He went to college, and then law school in St. Louis, where he led a mixed race group called the Garbage Vendors, playing guitar and rack harp like Jimmy Reed. He also had a blues radio show on the college station, his theme song was John Lee Hooker's "Hoogie Oogie". While at school the CIA attempted to recruit him into "the company". After law school (he took a law degree, passed the bar in California and New York but never practiced law) Quine moved to San Francisco where he attempted to join or form a band, however his short hair and straight appearance worked against him. He did see and tape the Velvet Underground in both St. Louis and Frisco and the best parts of those tapes where issued in 2003 by Polydor as a three cd box called The Quine Tapes. He first met Lou Reed in Frisco at the Matrix Club, bonding over their mutual admiration of Roger McGuin's guitar playing. Quine moved to Brooklyn in 1973 and friends attempted to get him a job playing with Art Garfunkel who punched Quine in the snout when Quine exclaimed "I thought Simon & Garfunkel were for people too dumb for Bob Dylan". He moved to Manhattan, and settled in a tiny apartment on St. Marks Place, downstairs from former Modern Lovers drummer and Viet Nam vet Bob Turner. He worked writing articles for a law journal and briefly at the bookstore Cinemabelia where he first met Richard Meyers nee' Hell. I think those were the only two real jobs he ever had. It was Hell who had been an original member of Television and the Heartbreakers who gave Quine his first national exposure, building his band The Voidoids around Quine. Here's a live version of "You Gotta Lose" (Hell was a better speller than the rest of the Heartbreakers who issued their first single "Born To Lose" as "Born Too Loose"). Notice Quine's solo quotes the solo on Jack Scott's "Baby She's Gone". Here's their version of CCR's "Walk On The Water". He stayed with the Voidoids for two albums (although the recent re-issue of Destiny Street has Quine's guitar parts erased and re-recorded by Marc Ribot and Bill Frissell) and a non-LP 45 (this is the b-side) and two European tours and when the band dissolved he was hired by Lou Reed on the recommendation of Reed's then wife and manager Sylvia. Quine gives a hilarious recalling of Reed checking out his playing at CBGB in Gillian McCain and Legs McNeil's Please Kill Me (Grove, 1996), Reed threatened to punch him in the face. Quine played with Reed on his best solo albums The Blue Mask and Live In Italy (where they played while being teargassed), most of his guitar parts on Legendary Hearts where mixed so low as to be inaudible. After Reed fired him he did session work with Marianne Faithful, Lydia Lunch (Queen Of Siam, her best) Tom Waits (Swordfish Trombone where Keith Richards' overdubbed parts play off of Quine's basic tracks), Mathew Sweet, John Zorn and many others. He produced Teenage Jesus & the Jerks first recordings. Quine recorded two duet albums, the first and best Escape with Jody Harris (of the Contortions and Raybeats) takes all its song titles from Three Stooges movies. The second, with Fred Maher- Basic is a collection of basic rhythm tracks with no solos. Quine loved weird chords and odd voicings, and this record is better for practicing guitar to than listening. I first met Quine the day I moved to New York City, May 1977. I was staying in a loft in a basement on Warren St. (pre-Tribeca) called The Home For Teenage Dirt. It's inhabitants were Lydia Lunch, Miriam Linna, the utterly crazed Bradley Field, Phast Phreddie Paterson (visiting from L .A.) and Todd Abramson (owner of Maxwells, he had arrived about an hour before me). It was also the Cramps rehearsal space. Jody Harris was the only other resident on the block and the Contortions, Richard Hell & the Voidoids, the Erasers, and other bands practiced at his place. I went outside to have a cigarette and Quine came walking down the street with Lester Bangs and Richard Hell, both whom I already knew a bit via phone. It took about four years of bumping into each other over the oldies and rockabilly bins at record stores but eventually (I think around '83) we exchanged cassette tapes from our 45 collections and soon we were fast friends, we talked on the phone nearly every day and made a ritual of Saturday dinner in Chinatown which lasted for decades (except when he was mad at me, he could freak out over the slightest thing, although he'd always eventually apologize and give me some treasure from his record collection as penance). He was one of the funniest motherfuckers I've ever met. He loved to use the word "little" as a term of condensation i.e. "I saw your little friend at the guitar store today....". He would make a noise from the back of his throat like a chipmunk being stepped on that always drew strange looks from women. He was heavily into handwriting analysis and could spot a nut, liar, or thief via their penmanship. I always showed him handwriting samples from whatever girl I was dating, and he was always dead on even if he had never met them. The few times I ignored his warnings I would live to regret it. We turned each other onto a lot of great music, the one he kept coming back to was Robert Wilson & the Groovers' "Cranberry Blues" because it reminded him of Thanksgiving 1957 when all cranberries were recalled for some reason. I didn't know much about jazz and he turned me onto Charlie Parker, Charlie Christian, Lester Young, and Miles Davis among others. He made me a 120 minute cassette of electric Miles circa 1972-4 (Get Up With It, Pangea, Agartha, the rare 45 "Molester") that I played for exclusively for two winters running. I remember the day that the U.K. Ace label released the six CD Little Richard: The Specialty Sessions box set. I'd just put in seven hours on the street as a bike messenger and just wanted to take a bath and pass out, but Quine showed up at my door with a copy of the box for me and a bottle of Jim Beam Green Label. We listened to the whole box and drank the whole bottle. Later we went out to cop and ended up with fentanyl (remember Tango & Cash anybody?) instead of what we really wanted and both almost died. My super found him on the sidewalk on East 11th St. and put him in a cab, his downstairs neighbor found him in the door way and dragged him upstairs and got him into his apartment. New York used to be more fun. I introduced him to Billy Miller at Norton Records and he got to play on Andre Williams' Bait & Switch LP, as a Fortune Records nut it was one of his proudest moments. Billy told me when Quine took a mandolin like solo Andre yelled "Go Italian"! He also appeared as a hustler in the 1992 film White Trash and can be seen in several live Lou Reed video releases, as well as playing himself in a 1980 film called Blank Generation starring Hell. I don't remember the exact date but it was August of 2003 around 6:15 PM when I got a call from Quine. "Alice is dead". I packed enough drugs to sedate a herd of camels and headed to his loft in Soho (where he'd moved a decade earlier, he still hadn't unpacked his records). His beloved wife Alice Sherman was dead on the floor, laid out in front of the bathroom door, she'd died in the shower, her heart gave out from a combination of overwork, anti-depressants and xanax. Quine was in shock. We were told we needed to find a doctor to sign the death certificate and it being a Friday in New York City in August every doctor was in the Hamptons so we had to wait six hours for the city Medical Examiner to officially declare her deceased, then another ten hours for the meat wagon to take her body to the morgue. As the sun rose I took him to where me and my wife were living in the West Village, an open space with a sleeping loft and no walls. Quine was shattered, although since he asked if he could raid my wife's vitamins I assumed he wouldn't kill himself, at least not then. He stayed five or six days and despite the trauma had my wife in stitches when he wasn't crying his eyes out. Quine's last ten months saw him sink into a black depression. Without Alice he could not fend for himself. He didn't know how to use a computer, pay his mortgage, health insurance, electric bills. His benders got worse and the come downs unbearable. Man, he was a mess. We had a Thanksgiving dinner that year at my house for twenty people and he passed out in his food twice. In early 2004 one of his neighbors hired him to record a soundtrack to a film (which I've never seen and don't even know the title of), these were his last recordings and reflect his tortured state of mind. Here are four excerpts: film music 1 film music 6 film music 7 film music 9 In May of 2004 he took his own life. I believe it was an assisted suicide. There was at least one person who stood to benefit from Quine's death and my guess is that is who administered the hot shot (thus canceling out a $20,000 debt; moral: no kindness goes unpunished). For those who knew Quine my suspicions are directed at the one he always referred to as "pizza face". He never learned to use a syringe and was way too much of a wimp to shoot himself up. There were fifty empty glassine dope bags and a note in his handwriting that said "Robert Quine: 1942-2004". His recently amended will was missing. Also fifty bags won't fit in one shot, it probably took two or three, he definitely had help. Had there been no one around to shoot him up, he would still be alive today. I truly believe that. The week before he died he had been on a coke bender and the come down from that made his depression even worse, the person who helped him knew this, but he also knew Quine wanted his $20,000 back and there was no way he was going to pay it. Quine didn't live to see the release of the un-issued Link Wray Cadence LP, the alternate takes of the Buddy Holly Decca sessions, the Miles Davis' On The Corner box set, and the alternate takes from the first Velvet Underground LP, things that would have made him very happy. I've never really talked about Quine since his death, at the memorial I tried to be as vague as possible. Now I've said my piece on the subject I'll try and hold my tongue (and typing fingers) for good.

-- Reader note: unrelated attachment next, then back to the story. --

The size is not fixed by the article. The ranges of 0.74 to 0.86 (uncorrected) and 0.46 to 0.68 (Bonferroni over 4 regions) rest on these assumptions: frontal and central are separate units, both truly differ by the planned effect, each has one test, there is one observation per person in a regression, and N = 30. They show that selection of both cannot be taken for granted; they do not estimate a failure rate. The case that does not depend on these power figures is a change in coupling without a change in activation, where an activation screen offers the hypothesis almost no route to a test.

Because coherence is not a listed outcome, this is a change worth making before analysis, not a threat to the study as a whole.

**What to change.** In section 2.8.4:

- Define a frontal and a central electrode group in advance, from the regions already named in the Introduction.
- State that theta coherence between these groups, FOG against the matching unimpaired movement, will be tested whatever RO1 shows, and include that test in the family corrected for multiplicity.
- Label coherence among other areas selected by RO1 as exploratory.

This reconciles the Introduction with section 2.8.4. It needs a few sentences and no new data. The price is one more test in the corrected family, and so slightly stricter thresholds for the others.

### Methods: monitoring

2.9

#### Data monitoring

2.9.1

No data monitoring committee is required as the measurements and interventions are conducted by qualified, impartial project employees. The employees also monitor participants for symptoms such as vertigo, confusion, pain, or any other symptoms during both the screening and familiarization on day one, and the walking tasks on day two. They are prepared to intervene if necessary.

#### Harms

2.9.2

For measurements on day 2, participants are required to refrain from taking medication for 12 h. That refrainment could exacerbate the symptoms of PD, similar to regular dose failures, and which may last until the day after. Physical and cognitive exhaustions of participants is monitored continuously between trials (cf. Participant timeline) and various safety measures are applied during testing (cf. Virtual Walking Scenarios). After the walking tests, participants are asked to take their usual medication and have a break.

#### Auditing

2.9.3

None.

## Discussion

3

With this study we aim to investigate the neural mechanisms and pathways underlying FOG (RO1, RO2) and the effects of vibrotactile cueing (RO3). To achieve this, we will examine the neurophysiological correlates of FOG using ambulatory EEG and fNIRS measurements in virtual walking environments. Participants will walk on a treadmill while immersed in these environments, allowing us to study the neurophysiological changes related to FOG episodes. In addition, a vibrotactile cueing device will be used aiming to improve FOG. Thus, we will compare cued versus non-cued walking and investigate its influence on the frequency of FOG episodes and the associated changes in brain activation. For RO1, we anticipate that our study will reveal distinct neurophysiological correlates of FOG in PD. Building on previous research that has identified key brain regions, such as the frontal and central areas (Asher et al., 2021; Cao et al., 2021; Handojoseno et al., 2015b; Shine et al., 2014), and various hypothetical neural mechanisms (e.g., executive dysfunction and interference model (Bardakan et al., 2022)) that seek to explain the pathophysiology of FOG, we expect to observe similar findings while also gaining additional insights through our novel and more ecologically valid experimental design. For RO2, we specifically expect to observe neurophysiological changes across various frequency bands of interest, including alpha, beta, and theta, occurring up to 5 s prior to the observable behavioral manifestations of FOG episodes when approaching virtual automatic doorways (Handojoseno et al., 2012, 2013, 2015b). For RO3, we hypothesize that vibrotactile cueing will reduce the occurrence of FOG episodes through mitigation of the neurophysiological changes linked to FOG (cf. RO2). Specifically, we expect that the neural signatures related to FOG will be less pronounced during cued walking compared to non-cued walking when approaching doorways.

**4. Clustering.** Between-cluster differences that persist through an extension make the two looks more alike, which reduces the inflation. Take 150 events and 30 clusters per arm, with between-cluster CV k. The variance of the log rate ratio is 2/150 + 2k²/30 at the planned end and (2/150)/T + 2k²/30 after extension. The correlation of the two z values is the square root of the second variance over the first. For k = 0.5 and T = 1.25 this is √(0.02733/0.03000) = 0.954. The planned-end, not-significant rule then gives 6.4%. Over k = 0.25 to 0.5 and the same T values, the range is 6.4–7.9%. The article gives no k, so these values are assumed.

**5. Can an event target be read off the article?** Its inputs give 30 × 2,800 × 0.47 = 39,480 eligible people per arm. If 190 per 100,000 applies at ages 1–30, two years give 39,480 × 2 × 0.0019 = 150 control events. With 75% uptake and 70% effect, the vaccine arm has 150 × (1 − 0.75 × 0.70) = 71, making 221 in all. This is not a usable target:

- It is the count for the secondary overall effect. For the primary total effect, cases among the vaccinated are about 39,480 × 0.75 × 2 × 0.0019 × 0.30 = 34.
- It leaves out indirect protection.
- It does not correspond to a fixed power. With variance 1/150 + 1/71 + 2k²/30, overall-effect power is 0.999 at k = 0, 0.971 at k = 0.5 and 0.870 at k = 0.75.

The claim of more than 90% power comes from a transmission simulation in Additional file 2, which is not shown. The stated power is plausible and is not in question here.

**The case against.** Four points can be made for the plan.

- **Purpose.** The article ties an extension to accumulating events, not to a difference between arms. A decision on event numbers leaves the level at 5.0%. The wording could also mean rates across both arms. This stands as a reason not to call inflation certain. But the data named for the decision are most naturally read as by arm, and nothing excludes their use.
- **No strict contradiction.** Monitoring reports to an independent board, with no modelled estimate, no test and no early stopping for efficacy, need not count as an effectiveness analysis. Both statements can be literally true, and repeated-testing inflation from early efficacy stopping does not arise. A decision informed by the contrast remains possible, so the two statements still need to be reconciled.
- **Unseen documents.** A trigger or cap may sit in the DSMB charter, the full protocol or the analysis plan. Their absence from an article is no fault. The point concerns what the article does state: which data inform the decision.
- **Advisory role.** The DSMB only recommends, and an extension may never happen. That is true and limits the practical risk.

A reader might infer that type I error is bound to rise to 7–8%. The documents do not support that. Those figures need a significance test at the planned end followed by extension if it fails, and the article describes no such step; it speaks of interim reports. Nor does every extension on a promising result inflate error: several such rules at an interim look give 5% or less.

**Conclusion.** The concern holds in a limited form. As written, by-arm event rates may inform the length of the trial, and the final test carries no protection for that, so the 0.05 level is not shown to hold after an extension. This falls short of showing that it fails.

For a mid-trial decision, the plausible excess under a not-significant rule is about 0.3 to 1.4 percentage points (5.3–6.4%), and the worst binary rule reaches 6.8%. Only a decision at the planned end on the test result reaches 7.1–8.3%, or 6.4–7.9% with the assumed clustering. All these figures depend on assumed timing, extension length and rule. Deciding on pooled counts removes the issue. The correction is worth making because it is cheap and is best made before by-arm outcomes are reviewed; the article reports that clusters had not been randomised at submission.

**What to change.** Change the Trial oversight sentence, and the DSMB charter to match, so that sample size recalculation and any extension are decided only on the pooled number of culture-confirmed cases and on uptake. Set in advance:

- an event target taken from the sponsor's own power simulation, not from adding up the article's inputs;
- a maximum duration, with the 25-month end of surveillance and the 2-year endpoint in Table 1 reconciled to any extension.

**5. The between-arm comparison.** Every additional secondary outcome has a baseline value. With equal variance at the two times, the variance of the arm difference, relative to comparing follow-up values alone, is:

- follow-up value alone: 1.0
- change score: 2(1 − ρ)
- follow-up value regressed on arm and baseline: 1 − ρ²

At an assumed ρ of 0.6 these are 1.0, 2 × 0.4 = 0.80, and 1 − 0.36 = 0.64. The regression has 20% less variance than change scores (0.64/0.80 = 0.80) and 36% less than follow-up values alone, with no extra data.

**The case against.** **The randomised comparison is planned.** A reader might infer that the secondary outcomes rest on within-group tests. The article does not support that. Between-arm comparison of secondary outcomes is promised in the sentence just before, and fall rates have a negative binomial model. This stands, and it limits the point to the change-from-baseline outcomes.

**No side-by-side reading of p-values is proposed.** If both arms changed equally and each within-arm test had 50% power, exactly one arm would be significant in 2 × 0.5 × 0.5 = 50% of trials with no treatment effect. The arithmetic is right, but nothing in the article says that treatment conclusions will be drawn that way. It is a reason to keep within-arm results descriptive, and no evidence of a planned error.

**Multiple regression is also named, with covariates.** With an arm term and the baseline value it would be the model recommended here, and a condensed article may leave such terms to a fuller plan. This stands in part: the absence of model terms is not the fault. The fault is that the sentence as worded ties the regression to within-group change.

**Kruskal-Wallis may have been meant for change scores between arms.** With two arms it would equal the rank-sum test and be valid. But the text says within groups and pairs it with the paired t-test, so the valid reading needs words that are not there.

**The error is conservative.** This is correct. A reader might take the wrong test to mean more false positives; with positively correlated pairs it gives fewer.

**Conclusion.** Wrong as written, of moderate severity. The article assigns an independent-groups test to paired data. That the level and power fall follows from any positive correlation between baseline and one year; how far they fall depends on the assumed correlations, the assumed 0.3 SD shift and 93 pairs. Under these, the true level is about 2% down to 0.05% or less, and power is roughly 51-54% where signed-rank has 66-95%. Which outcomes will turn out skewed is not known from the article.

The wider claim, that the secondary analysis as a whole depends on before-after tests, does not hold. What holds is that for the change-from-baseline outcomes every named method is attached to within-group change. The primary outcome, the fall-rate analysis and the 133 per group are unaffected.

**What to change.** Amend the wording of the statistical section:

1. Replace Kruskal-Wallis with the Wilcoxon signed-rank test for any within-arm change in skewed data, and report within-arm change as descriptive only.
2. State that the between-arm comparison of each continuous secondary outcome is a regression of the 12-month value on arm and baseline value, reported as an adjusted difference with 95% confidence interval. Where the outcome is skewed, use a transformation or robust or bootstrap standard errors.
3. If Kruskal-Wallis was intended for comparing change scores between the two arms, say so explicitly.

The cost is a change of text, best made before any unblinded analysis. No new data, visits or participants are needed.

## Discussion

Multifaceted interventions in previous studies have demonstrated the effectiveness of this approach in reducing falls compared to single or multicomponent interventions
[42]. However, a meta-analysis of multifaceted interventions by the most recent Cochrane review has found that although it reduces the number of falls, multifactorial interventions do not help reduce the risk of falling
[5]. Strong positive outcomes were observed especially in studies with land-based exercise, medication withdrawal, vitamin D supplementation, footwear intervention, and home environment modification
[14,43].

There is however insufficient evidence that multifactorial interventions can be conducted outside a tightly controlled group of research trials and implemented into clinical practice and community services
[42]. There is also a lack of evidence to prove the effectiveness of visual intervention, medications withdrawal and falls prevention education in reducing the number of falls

Let's Hear It For The Orchestra

Let's Hear It For The Orchestra